Aug 20, 2018
Why Tuck is a Great Choice for Transitioning Veterans
By Travis Cyphers T’19
Tuck Military Visit Day will be held on Tuck's campus on Sunday, October 7 and Monday, October 8. Space is limited, so register soon! We hope to see you there.
I’m passionate about Tuck. As a co-chair for the Tuck Veterans Club, I speak with many prospective veterans, and I love doing so. I am often asked why I chose Tuck to receive my Master of Business Administration. When asked, I have a difficult time providing a clear and concise answer. Not only are the factors too numerous to easily articulate, but the compounding effect each has upon the other also gets lost. Just as it is challenging to describe why a great unit in the military performs the way it does, the experience at Tuck is tough to put into words that resonate. Regardless, I will attempt anyway.
- The People. As I was considering attending business school, I was concerned about my transition from the military to a civilian life. Having recently read Sebastian Junger’s Tribe, I was afraid of leaving my tight-knit community behind for the unknown. At Tuck, these fears proved to be unfounded. The peers I interact with daily are the nicest, humblest, most professional, and most intelligent people I have ever worked with in my career. The community that exists here has exceeded every expectation I could have hoped for.
- The Curriculum. The core curriculum at Tuck is longer than any other major business school program. As an education major and a field artillery officer, I had zero business knowledge or acumen before coming to school. Tuck’s general management program intentionally exposed me to every major facet of the business world, whether I wanted it or not. In doing so, I gained a breadth of knowledge I would not have at other schools. I now know enough to be dangerous in any business conversation I will ever have.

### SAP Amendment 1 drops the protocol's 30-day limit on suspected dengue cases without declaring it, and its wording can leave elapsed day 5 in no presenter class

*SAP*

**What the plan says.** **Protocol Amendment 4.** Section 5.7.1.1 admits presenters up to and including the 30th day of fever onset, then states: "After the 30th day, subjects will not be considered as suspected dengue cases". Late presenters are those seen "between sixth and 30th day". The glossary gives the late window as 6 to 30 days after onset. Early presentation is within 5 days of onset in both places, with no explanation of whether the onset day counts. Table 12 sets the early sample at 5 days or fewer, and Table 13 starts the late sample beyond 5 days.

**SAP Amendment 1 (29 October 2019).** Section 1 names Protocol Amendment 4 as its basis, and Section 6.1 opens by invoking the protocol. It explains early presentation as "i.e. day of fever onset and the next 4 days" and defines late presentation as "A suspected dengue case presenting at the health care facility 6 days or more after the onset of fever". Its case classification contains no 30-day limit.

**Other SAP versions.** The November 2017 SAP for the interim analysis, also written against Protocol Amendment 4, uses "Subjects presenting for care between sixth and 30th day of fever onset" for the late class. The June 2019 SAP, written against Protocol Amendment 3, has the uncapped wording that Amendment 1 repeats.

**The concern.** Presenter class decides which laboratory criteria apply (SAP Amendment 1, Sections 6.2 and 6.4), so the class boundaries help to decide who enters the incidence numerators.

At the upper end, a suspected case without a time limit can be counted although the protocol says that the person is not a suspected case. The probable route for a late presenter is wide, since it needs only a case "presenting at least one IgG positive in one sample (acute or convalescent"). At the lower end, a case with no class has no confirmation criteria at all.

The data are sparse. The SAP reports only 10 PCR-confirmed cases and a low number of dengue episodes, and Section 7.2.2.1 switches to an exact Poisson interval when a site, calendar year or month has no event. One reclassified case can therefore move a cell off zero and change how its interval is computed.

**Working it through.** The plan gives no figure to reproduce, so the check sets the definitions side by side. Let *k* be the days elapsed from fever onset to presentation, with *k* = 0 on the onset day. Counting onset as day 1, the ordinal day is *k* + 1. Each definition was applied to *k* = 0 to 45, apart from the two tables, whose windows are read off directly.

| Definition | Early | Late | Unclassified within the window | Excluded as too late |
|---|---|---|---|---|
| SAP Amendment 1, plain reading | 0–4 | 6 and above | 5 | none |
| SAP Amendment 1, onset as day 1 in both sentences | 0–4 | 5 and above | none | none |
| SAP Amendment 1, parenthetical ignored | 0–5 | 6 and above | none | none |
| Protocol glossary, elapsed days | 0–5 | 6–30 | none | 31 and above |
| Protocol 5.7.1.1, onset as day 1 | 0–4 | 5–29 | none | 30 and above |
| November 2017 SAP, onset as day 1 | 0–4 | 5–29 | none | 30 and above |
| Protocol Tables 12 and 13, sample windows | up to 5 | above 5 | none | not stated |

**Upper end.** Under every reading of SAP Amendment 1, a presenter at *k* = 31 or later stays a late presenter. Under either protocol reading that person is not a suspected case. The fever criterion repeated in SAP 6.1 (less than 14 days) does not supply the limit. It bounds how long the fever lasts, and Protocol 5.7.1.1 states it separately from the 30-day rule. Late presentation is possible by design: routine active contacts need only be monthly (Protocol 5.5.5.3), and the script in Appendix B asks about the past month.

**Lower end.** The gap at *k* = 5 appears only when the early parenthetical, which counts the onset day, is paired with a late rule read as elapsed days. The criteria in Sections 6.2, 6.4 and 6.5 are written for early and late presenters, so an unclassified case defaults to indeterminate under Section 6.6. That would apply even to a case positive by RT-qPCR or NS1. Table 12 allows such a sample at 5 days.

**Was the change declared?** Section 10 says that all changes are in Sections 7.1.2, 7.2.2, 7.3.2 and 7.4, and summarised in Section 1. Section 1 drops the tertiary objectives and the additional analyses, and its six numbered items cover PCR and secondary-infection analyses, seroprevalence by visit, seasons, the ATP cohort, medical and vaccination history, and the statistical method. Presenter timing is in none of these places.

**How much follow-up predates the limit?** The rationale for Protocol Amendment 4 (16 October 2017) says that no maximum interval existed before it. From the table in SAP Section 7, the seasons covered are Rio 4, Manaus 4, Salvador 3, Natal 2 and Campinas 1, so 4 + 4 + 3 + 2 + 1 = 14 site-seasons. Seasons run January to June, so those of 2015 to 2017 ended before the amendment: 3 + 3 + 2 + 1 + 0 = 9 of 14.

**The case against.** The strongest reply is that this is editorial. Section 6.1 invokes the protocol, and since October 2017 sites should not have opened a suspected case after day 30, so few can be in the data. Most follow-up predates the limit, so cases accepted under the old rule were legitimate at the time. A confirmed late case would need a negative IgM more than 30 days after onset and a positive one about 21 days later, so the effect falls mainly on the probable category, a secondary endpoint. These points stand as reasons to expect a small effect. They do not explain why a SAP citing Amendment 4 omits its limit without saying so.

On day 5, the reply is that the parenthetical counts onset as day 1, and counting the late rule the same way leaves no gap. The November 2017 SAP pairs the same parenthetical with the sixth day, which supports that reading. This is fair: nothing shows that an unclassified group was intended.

- The Shared Hardship. As military veterans, we understand how shared hardship is the building block that forms tight knit units. Nothing brings a group of people together like going through a difficult experience and coming out the other side together. The core curriculum at Tuck defines shared hardship. The course work is intellectually rigorous and academically challenging, but you walk lock-step through it with 290 peers drinking from the same fire-hose that you are. It’s a shared experience with your peers, leading to easy conversations and comradery.
- The Location. If you haven’t figured this out by now, Tuck is in a remote location. But this means there are no distractions. Most students are starting anew at Tuck, making it ripe for new connections and communal adventures. Like a unit of 290 members that PCSd to Okinawa or Alaska at the same time, all you have is each other. As such, you are able to build deeper bonds with your classmates over the two years.
- The Outdoors. As I mentioned previously, Tuck is not located in a metropolis. Because of this, there is simultaneously nothing and everything to do at the same time. In the last week, I have canoed the Connecticut River, hiked a mountain, ran and biked remote running trails, and played a round of golf. In the fall, I will bow hunt a hundred yards out my back door and take my kids berry picking at a local farm. In the winter, my family will ski the best slopes on the east coast that are less than 25 minutes from my house. If you are inclined to the outdoors at all, or simply want to experience it, no business school can match Tuck’s location.
In the end, the Tuck experience is unique among MBA programs. Each of these factors build upon each other to create a program whose whole truly is greater than the sum of the parts.